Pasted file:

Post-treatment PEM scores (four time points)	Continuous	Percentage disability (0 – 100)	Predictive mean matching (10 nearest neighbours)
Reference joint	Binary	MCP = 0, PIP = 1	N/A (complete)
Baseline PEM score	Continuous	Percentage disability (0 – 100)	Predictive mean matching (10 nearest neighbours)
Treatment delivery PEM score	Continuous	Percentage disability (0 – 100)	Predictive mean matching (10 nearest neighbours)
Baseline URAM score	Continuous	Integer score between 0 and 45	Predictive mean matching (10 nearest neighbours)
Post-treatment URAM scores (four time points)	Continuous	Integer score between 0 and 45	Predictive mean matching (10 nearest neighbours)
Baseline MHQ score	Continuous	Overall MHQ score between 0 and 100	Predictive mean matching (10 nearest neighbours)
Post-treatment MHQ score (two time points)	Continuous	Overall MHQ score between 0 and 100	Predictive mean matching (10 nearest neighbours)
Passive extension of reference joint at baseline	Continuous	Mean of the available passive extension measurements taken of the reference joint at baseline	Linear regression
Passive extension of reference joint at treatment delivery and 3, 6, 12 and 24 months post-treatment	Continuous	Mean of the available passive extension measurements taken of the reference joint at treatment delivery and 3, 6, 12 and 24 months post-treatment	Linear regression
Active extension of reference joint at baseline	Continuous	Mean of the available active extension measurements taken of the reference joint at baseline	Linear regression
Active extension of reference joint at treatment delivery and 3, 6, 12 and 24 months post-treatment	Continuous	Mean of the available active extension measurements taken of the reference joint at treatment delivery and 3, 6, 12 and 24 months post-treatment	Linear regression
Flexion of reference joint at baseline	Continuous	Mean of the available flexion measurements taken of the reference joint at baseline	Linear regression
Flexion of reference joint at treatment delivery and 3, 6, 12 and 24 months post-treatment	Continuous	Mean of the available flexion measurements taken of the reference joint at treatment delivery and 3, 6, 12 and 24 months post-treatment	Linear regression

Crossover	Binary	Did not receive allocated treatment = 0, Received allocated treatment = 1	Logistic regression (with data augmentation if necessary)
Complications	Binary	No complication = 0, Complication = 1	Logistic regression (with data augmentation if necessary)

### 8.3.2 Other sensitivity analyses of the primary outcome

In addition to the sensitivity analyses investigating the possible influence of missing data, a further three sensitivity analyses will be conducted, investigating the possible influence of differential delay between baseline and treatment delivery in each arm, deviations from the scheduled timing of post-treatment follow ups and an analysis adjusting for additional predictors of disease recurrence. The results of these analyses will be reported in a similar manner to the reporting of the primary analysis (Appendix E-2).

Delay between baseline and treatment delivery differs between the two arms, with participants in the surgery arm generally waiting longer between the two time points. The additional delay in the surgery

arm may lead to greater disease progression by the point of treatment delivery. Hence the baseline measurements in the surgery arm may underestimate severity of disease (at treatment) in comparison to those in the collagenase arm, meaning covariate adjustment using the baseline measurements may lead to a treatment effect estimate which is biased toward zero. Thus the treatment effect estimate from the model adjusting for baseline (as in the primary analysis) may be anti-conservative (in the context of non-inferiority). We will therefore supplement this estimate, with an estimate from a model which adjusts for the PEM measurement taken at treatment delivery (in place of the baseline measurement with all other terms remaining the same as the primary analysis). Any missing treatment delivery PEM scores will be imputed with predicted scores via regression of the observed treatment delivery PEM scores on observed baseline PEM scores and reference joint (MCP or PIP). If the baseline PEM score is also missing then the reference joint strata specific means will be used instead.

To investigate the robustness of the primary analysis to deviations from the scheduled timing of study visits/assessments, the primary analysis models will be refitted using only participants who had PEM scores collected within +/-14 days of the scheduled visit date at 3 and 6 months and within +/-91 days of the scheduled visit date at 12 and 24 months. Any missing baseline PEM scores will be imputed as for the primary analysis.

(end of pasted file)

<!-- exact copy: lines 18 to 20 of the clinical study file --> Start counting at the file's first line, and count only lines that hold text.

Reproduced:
In addition to the sensitivity analyses investigating the possible influence of missing data, a further three sensitivity analyses will be conducted, investigating the possible influence of differential delay between baseline and treatment delivery in each arm, deviations from the scheduled timing of post-treatment follow ups and an analysis adjusting for additional predictors of disease recurrence. The results of these analyses will be reported in a similar manner to the reporting of the primary analysis (Appendix E-2).

Delay between baseline and treatment delivery differs between the two arms, with participants in the surgery arm generally waiting longer between the two time points. The additional delay in the surgery

arm may lead to greater disease progression by the point of treatment delivery. Hence the baseline measurements in the surgery arm may underestimate severity of disease (at treatment) in comparison to those in the collagenase arm, meaning covariate adjustment using the baseline measurements may lead to a treatment effect estimate which is biased toward zero. Thus the treatment effect estimate from the model adjusting for baseline (as in the primary analysis) may be anti-conservative (in the context of non-inferiority). We will therefore supplement this estimate, with an estimate from a model which adjusts for the PEM measurement taken at treatment delivery (in place of the baseline measurement with all other terms remaining the same as the primary analysis). Any missing treatment delivery PEM scores will be imputed with predicted scores via regression of the observed treatment delivery PEM scores on observed baseline PEM scores and reference joint (MCP or PIP). If the baseline PEM score is also missing then the reference joint strata specific means will be used instead.